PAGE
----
Via AP news wire
Wed, December 7, 2022 at 9:06 AM·3 min read
In this article:
- Volodymyr ZelenskySixth and current President of Ukraine
- Vladimir PutinPresident of Russia
Ukrainian President Volodymyr Zelensky has been named Time Magazine’s ‘person of the year’, awarding him the accolade “for proving that courage can be as contagious as fear.”
Editor-in-chief Edward Felsenthal said the choice of Mr Zelensky — alongside “the spirit of Ukraine” — was “the most clear-cut in memory.”
“Whether the battle for Ukraine fills one with hope or with fear, the world marched to Volodymyr Zelensky’s beat in 2022,” he said.
A comedian-turned-politician who was elected to lead Ukraine in 2019, Mr Zelensky has inspired his country’s resistance since Russia’s invasion on 24 February and marshaled international support.
Mr Felsenthal said Mr Zelensky’s decision when the war started “not to flee Kyiv but to stay and rally support was fateful.”
“For proving that courage can be as contagious as fear, for stirring people and nations to come together in defense of freedom, for reminding the world of the fragility of democracy — and of peace — Volodymyr Zelensky and the spirit of Ukraine are TIME’s 2022 Person of the Year,” he added.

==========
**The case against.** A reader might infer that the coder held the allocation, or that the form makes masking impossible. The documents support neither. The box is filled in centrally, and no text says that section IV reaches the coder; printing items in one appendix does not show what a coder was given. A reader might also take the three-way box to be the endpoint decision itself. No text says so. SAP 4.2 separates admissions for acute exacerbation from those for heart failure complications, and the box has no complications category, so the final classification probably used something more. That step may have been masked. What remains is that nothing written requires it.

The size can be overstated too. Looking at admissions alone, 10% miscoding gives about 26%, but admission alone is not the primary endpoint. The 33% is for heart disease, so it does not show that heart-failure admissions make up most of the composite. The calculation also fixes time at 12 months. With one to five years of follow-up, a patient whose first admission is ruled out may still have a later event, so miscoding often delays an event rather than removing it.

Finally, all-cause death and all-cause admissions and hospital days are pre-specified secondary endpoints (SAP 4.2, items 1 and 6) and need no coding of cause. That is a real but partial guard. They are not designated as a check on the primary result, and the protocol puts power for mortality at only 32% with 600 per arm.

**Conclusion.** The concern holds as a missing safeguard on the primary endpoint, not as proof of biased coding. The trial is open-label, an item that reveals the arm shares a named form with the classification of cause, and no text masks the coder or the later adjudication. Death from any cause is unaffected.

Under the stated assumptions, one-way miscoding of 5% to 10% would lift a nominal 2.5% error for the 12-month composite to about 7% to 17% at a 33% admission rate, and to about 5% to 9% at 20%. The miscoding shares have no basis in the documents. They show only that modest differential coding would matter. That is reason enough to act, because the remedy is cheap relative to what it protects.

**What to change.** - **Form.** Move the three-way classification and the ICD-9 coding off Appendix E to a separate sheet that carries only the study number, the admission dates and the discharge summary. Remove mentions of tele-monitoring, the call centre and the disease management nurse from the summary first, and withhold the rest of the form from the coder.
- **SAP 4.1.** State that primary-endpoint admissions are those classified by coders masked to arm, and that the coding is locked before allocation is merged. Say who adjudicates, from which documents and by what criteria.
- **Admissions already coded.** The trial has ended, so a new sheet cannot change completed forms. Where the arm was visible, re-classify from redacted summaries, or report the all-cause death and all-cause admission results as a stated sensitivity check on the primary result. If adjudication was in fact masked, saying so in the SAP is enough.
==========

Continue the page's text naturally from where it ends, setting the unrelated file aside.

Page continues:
The magazine also highlighted people said to embody the spirit of Ukraine.
They include engineer Oleg Kutkov, who helped keep Ukraine connected; Olga Rudenko, editor of the Kyiv Independent; and British combat surgeon David Nott.
Time’s annual selection has often sparked debate since it began in 1927.
The 2021 person of the year was Elon Musk, the tech, telecoms and space magnate who recently bought Twitter.
The accolade comes as Russian President Vladimir Putin said his army could be fighting in Ukraine for a long time, but he saw “no sense” in mobilising additional soldiers at this point.
“As for the duration of the special military operation, well, of course, this can be a long process,” Mr Putin said, using his preferred term for Russia’s invasion.
In a televised meeting of his Human Rights Council that was dominated by the war, Mr Putin said Russians would “defend ourselves with all the means at our disposal”, asserting that Russia was seen in the West as “a second-class country that has no right to exist at all”.
He said the risk of nuclear war was growing – the latest in a series of such warnings – but that Russia saw its arsenal as a means to retaliate, not to strike first.
“We haven’t gone mad, we realise what nuclear weapons are,” Mr Putin said. “We have these means in more advanced and modern form than any other nuclear country … But we aren’t about to run around the world brandishing this weapon like a razor.”
He said there was no reason for a second mobilisation at this point, after a call-up of at least 300,000 reservists in September and October.
Mr Putin said 150,000 of these were deployed in Ukraine: 77,000 in combat units and the others in defensive functions. The remaining 150,000 were still at training centres.
“Under these conditions, talk about any additional mobilisation measures simply makes no sense,” he said.
Mr Putin has rarely discussed the likely duration of the war, although he boasted in July that Russia was just getting started.